Two years ago, I sat in a Chili’s inside the Detroit Airport, waiting for an update from my sister, who was at the hospital in Yakima, while my mom was having her second brain surgery. The plan was to go in and remove the metastatic tumor they had spotted on the ultrasound/MRI, with the expectation that things would go like they had after her first surgery, and the removal of the tumor would increase her mobility, decrease her pain, and generally relieve the pressure inside her scull.
My sister had been sending text updates throughout the day, but when I got the text that was sent to both my brother and I, asking when we would be available to talk, I knew that this was different. Something had gone wrong and my sister had the horrible task of bearing the bad news. I left my food and money on the table, grabbed my suitcase, and headed out of there to get to some place quieter where I could hear the news.
Sure enough, when they opened her up, they realized that the mass they had identified as a metastatic breast cancer tumor was not a tumor at all, but rather necrosis—or an accumulation of dead brain cells, a result of the intense rounds of radiation she had undergone. They stitched her back up, knowing that there was nothing they could do—she would not have any relief after this surgery, and her speech, mobility, and overall function would begin to decrease as more brain cells died. They decided not to tell her right away, as she had such high hopes going into the surgery and they didn’t want to crush her spirit, which would need to be strong if she were to heal from such a serious operation.
It had killed me that I was missing this surgery (even though I know all you can do is sit in the waiting room, for some reason it feels so much better when you are THERE). Everything had seemed fine a few weeks prior at my wedding, but they knew even then that something was up and they were waiting for the doctor’s next orders. They had decided not to tell me until after the wedding and honeymoon were over because they didn’t want to dampen the festivities. This work trip had been planned for months, and I didn’t know until the week prior that she would be going in for the surgery. I was only halfway through the trip, with one week spent in Ann Arbor and the second week in Washington, D.C.
Immediately after that phone call, I was boarding my plane for D.C. when my phone rang again. This time it was my boss, calling to see how my first week of training had gone. She could tell something was wrong, and when I told her my mom had gone in for surgery and it hadn’t gone well, she told me that I should come home immediately. I wanted so badly to run off that plane and jump on the next one back to Washington state. But I didn’t. I knew that if I showed up unexpectedly, mom would get suspicious. I also knew that from the first moment of her diagnosis her motto was “we’re not going to let cancer ruin our lives—we don’t want it to ruin yours either.” She had sent me off to live in Ireland a mere three days after that, so I knew she would insist that I finish out one week of training in D.C. I also knew that there was not much I could do—and if I changed my mind later in the week, I could always get a direct flight back from D.C.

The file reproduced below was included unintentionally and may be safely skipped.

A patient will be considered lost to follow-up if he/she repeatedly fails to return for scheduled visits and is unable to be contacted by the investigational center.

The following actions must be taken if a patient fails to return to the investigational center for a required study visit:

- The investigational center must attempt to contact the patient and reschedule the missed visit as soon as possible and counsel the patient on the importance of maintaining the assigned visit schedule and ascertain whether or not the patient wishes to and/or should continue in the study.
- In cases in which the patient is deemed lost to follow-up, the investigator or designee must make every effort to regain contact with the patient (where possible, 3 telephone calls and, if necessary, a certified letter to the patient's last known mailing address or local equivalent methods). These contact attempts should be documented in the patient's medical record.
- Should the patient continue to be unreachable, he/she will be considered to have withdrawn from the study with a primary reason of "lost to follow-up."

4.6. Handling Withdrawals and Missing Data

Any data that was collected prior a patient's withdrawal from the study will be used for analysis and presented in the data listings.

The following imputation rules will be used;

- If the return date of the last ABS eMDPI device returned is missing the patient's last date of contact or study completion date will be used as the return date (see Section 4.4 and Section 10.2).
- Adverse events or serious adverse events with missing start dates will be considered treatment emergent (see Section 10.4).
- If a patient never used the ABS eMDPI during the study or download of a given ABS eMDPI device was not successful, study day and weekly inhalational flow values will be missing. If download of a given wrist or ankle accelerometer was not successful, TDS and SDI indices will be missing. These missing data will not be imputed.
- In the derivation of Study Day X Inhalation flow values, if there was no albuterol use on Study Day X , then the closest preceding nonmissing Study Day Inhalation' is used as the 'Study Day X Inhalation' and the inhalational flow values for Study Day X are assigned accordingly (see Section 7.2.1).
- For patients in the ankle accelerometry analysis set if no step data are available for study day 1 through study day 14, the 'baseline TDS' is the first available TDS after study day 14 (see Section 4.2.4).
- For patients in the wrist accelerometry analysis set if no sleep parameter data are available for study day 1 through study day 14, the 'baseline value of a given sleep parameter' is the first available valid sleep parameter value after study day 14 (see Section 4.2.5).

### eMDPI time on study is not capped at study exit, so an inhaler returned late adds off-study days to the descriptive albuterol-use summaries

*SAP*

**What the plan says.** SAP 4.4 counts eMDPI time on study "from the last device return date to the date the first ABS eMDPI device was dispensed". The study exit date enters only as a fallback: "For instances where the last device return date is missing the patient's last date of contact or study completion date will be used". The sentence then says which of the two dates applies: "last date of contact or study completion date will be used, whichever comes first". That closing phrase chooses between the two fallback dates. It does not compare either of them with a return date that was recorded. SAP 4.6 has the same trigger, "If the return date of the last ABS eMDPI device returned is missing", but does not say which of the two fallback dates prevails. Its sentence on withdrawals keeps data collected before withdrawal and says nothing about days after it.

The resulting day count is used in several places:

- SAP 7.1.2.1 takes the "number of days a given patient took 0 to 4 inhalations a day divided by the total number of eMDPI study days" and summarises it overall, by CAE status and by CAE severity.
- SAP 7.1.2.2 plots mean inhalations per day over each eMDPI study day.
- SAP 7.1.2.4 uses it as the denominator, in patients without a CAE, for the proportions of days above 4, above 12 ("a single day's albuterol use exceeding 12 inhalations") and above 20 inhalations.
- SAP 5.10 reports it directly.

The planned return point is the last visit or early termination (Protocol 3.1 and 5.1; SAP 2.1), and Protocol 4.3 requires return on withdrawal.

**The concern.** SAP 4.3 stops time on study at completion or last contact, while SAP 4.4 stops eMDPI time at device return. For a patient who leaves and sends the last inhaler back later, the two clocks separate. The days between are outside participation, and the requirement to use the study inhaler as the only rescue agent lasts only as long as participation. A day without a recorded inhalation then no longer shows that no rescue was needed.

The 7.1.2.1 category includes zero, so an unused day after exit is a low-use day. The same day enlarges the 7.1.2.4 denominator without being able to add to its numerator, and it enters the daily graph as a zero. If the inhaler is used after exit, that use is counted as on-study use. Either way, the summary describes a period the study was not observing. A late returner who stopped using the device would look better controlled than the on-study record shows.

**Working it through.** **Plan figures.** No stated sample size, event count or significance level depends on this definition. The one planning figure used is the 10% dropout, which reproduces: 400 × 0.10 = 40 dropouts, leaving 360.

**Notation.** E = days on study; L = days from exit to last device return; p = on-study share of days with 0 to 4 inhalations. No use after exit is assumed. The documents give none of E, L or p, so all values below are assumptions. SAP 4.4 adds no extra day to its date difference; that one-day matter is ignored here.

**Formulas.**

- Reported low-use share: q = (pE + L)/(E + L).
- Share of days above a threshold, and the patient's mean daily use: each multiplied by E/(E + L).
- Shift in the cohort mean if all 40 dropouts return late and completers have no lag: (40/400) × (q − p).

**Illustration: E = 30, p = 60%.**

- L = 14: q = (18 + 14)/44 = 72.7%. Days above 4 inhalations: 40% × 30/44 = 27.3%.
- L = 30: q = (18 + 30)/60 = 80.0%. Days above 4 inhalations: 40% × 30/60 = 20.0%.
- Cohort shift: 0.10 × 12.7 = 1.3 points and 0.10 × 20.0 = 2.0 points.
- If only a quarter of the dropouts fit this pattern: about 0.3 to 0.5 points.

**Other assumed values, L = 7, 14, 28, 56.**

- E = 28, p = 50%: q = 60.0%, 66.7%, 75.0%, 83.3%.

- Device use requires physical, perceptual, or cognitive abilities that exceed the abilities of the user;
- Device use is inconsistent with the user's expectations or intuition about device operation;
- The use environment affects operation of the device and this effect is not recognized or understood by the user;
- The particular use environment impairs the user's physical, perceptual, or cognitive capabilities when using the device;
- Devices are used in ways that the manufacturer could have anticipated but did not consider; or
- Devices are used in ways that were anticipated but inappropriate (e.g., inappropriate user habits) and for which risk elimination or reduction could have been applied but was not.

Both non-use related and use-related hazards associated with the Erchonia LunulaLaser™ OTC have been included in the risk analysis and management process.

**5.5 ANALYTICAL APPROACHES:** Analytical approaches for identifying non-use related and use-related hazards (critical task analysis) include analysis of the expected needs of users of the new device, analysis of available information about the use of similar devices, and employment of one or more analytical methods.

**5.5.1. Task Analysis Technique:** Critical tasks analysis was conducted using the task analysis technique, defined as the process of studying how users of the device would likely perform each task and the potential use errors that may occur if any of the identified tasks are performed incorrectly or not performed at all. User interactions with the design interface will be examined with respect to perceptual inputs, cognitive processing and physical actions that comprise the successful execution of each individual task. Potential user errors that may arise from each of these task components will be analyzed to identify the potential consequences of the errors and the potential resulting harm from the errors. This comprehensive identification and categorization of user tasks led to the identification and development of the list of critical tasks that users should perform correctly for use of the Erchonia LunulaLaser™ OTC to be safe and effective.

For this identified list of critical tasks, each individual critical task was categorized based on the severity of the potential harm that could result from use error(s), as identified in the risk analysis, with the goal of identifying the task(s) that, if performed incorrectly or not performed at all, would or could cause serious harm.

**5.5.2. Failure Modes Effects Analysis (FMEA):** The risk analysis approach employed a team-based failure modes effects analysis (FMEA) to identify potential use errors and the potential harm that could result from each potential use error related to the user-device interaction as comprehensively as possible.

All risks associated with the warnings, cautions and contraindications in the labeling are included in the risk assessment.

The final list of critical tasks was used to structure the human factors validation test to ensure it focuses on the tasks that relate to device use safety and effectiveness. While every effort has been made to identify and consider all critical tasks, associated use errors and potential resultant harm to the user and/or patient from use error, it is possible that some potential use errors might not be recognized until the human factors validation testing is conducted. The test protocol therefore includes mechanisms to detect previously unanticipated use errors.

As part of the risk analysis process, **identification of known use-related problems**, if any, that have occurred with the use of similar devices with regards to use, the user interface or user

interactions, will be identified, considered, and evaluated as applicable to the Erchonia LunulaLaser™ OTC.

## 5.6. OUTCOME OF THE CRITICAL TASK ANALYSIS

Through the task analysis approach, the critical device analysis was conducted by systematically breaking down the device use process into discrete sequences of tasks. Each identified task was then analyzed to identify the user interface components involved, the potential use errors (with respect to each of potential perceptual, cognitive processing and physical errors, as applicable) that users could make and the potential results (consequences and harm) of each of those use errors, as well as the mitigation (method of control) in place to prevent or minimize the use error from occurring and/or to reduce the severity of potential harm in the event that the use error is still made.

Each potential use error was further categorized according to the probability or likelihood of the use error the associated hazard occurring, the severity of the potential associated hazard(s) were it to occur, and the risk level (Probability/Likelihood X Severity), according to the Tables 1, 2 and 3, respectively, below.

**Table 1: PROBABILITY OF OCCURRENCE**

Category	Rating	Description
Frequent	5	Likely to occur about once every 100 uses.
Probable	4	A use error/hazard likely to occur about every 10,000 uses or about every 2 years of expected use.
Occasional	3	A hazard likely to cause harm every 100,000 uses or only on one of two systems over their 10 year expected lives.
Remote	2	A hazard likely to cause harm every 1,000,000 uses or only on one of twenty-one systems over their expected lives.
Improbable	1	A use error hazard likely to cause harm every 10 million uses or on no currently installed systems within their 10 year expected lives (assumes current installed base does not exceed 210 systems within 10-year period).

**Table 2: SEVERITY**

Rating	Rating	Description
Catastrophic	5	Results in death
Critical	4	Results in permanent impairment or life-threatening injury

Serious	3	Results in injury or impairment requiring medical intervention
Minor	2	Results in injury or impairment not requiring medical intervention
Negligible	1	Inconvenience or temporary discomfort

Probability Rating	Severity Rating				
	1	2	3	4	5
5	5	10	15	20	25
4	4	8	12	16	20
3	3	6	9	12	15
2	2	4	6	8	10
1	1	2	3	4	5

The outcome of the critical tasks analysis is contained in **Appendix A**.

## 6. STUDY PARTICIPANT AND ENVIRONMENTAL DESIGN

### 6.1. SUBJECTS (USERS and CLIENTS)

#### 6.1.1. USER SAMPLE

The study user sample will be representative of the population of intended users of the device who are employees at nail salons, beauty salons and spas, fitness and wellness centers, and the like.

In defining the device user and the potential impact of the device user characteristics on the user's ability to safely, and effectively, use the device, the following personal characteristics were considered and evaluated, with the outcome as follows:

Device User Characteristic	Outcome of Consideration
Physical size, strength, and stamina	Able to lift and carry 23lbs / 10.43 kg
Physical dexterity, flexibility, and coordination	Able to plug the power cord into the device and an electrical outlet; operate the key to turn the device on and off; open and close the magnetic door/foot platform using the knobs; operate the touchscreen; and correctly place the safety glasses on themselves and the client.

As our flight ascended, we hit a storm. I have never flown through anything quite like it—dark clouds, lightning, and plenty of turbulence. But a few minutes later, we had risen above the storm, where we were met with beautiful, soft, fluffy clouds, a gorgeous colored sky and a peacefulness in direct opposition to the storm below. I stared out the window the whole time, tears streaming down my face, as I realized that I had just experienced the perfect metaphor for my mom’s journey. She was going through a storm, and it was going to be tough and dark and ugly. But it would be momentary. And then she would rise above it, and get to spend eternity at peace in heaven.
I made it to D.C. that night, and not until I was checked into my hotel room and snuggled in my bed did I call my husband to tell him what had happened. That seems so weird to me now, but having only been married for three weeks, I was still used to processing things on my own and I wasn’t quite sure what he would think of it all. I told him about my decision to stay for the week of training and he was supportive of whatever I wanted to do. I made it through the week, although I have to say I was quite distracted, and only ended up telling one of my colleagues about what was going on back home. I called the office frequently—my family away from family—who cared more about how I was doing than how the training was going.
At the end of the week my husband picked me up in Seattle and we drove to Yakima to visit my mom on her 57th birthday. By the time we got there they had already moved her into an assisted living facility, as her health had deteriorated fast after surgery and she needed around the clock care. That was the last birthday that we got to spend with her, and even though I don’t remember doing anything special, I am oh-so-thankful that we were able to be there with her.
I’m not sure why I choose to share this now, having never told anyone about it before. I guess maybe it’s part of my new year’s goal to “deal with my grief”…or maybe it’s because this week would be her 59th birthday. All I know is that it still brings tears to my eyes to think about that moment on the airplane—and how true of a metaphor it was. Mom’s storm lasted for another 6 months (which was much longer than the 30-90 days predicted by the doctors) before she got to ascend in peace. It’s a great reminder that life here is only temporary.